I have invested over $600,000 into improving the properties since acquisition. I had 3 murals painted. The large parking lot between Isaac & Leonard St was cleaned up from rotten construction materials, overgrown trees & weeds, and the chain link fence blocking 60-70% of the parking lot was removed. The parking lot was sealed and striped. New LED lighting was installed.

Instead of drunk homeless people living in abandoned cars and under overgrown trees amid broken glass, old tires etc. there now exists a clean, bright and inviting parking lot available to the public.

In my buildings in the past 6 months I have brought Mr Mango Smoothie shop, The Mad Lab Artist creative-Collaborative work space and gallery, ARC Lighting (High End performance lighting), MV Electric (Electrician), A new owner to CB Restaurant that recently got permission to have live music. I also gave space for free for the Toy’s for Tots Collection headquarters.

3 beautiful art murals were painted in the area. Ok 2 beautiful art murals.

With all do respect I have done more in 6 months than the Redevelopment Agency has done in 16 years for the area.

I have accomplished all of this while simultaneously defending against the City Hall machine that brought 3 zoning violations, blocked a young aspiring dentist from opening on Wall St, blocked my attempt to put 9 small financially affordable apartments above FC Bank, and issued several lawsuits.

Can you imagine if the City got out of the way and stopped blocking most of my efforts?

Jason Milligan December 22, 2018 at 10:54 am

Pam,

I just tried to call you.

The last thing I want is a hand out from the City. I want the exact opposite. There is way too much oversight and involvement in the Wall St area.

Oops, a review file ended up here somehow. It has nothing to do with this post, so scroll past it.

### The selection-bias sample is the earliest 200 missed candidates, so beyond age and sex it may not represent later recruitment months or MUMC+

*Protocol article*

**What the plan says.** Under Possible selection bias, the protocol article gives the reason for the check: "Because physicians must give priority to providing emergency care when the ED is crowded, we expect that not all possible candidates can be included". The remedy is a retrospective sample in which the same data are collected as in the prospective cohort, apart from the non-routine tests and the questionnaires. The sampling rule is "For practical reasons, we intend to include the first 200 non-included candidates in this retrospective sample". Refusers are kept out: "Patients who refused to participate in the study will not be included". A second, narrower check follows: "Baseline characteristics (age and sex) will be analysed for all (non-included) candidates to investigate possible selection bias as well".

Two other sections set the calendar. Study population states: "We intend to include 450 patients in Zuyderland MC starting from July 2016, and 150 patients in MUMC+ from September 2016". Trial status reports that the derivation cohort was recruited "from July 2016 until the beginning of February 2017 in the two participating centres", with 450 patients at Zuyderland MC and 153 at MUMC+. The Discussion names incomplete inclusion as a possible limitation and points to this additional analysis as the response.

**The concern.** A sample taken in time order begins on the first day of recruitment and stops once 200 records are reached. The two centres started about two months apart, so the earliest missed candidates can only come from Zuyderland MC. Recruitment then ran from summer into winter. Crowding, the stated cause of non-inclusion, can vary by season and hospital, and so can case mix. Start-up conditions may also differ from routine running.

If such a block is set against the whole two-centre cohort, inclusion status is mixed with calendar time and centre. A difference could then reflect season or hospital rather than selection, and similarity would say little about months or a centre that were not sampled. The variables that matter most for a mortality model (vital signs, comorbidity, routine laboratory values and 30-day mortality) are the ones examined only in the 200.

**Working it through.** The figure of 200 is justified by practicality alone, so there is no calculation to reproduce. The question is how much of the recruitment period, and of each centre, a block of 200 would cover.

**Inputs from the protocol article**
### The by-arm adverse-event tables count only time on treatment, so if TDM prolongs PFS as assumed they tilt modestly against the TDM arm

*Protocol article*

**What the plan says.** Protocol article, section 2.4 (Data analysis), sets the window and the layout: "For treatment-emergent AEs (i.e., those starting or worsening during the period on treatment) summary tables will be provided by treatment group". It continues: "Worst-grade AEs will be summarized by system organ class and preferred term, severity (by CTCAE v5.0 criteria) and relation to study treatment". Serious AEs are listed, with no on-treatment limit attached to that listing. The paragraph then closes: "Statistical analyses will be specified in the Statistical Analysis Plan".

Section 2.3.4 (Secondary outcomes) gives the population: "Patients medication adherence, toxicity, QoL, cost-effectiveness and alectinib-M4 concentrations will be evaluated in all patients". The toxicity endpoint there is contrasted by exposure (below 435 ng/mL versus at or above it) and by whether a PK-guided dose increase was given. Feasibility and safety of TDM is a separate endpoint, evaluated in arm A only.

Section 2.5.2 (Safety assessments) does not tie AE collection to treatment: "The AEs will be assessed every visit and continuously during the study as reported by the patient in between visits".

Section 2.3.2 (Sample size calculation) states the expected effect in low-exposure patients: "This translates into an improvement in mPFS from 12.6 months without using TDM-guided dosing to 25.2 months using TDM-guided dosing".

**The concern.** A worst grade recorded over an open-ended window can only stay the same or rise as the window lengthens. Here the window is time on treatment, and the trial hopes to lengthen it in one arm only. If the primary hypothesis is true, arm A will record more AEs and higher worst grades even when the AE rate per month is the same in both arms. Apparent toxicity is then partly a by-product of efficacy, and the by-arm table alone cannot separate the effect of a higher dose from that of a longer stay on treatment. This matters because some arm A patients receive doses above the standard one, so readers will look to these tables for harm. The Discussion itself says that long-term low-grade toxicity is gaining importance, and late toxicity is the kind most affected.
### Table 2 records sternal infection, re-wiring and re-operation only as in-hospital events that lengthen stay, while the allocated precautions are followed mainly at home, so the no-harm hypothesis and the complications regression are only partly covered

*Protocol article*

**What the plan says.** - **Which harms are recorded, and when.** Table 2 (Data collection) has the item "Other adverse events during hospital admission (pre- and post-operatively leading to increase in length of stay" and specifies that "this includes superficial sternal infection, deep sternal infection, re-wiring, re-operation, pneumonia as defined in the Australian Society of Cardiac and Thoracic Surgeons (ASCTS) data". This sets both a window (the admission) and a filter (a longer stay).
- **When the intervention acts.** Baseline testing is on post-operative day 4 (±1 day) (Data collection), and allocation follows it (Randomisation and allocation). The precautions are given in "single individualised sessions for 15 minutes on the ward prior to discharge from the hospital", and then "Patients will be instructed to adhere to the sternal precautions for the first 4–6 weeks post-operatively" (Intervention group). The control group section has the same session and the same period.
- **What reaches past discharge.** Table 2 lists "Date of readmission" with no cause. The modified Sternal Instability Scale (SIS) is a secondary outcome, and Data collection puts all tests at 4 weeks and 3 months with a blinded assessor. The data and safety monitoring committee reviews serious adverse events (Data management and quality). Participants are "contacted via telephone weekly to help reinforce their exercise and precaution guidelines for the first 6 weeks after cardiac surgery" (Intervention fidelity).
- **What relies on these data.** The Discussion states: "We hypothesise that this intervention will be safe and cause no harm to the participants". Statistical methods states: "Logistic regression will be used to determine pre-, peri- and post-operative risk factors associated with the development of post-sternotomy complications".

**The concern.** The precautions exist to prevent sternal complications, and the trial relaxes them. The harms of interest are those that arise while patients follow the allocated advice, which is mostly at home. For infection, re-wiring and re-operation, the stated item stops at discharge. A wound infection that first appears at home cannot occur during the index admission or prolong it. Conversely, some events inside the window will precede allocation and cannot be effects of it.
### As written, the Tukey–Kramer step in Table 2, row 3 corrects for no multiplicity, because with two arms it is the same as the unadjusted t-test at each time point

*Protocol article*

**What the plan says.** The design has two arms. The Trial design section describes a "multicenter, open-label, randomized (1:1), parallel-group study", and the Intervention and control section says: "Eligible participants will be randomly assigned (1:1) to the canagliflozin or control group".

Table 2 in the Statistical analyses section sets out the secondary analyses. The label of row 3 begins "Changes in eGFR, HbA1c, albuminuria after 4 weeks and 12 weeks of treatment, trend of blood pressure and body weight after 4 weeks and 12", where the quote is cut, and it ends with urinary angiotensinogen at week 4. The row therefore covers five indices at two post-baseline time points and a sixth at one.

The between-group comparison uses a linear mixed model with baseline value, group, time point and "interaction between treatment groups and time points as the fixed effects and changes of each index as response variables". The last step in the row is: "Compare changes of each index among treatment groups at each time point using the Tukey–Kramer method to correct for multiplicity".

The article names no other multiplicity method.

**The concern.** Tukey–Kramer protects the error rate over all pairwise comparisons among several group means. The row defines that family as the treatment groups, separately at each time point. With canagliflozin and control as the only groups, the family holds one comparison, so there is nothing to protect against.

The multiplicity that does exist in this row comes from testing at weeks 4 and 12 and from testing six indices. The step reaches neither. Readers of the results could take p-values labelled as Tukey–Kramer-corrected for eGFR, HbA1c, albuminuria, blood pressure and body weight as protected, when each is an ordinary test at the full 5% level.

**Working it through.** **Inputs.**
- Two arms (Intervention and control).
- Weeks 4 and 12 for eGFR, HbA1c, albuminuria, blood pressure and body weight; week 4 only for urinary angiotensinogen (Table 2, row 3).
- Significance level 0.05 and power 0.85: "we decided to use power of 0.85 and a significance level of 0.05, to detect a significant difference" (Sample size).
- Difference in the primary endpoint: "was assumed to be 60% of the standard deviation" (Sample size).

The City has been “helping” fix Wall st for several decades.

Time for them to just get out of the way. Loosen the regulations and restrictions. Make sure the goals are clearly defined and then give the people of the area the freedom to operate.

The results will be amazing!

Micheal McGuire December 22, 2018 at 1:35 pm

We need more apartments in the Wall Street area. That’s one of the best ways to get this area revitalized. However Projects should be sized, and in keeping with the historical nature of the area. DisCala’s head of the harbor north is a good example, POKO – not so much. Milligan’s idea for small affordable units with zero amenities space is a good idea. You want residents outside and engaging in this area.

We need more people like MIlligan and Discala to turn older worn out buildings into solid housing stock. Or build new on available sites. They “get” the area and understand that limiting size and scope is essential to create an integrated project.

Finally, a key element to creating a vibrant area is for government to minimize its impact. The private sector is much more adept at meeting market needs. The government should focus on its mandate – creating infrastructure to allow the private sector to succeed. That way we all benefit.

Suggested Infrastructure improvements could include revising the very business detrimental policies of the parking authority, really consider Milligan’s ideas on zoning regs – study them, debate them etc he has some very good ideas, and strongly advocating for a train station on Wall Street – if correctly done it could be zero cost to we the taxpayers. That is a winning trio which would result in a much stronger grand list, a revitalized downtown, the a place Norwalk would be proud of.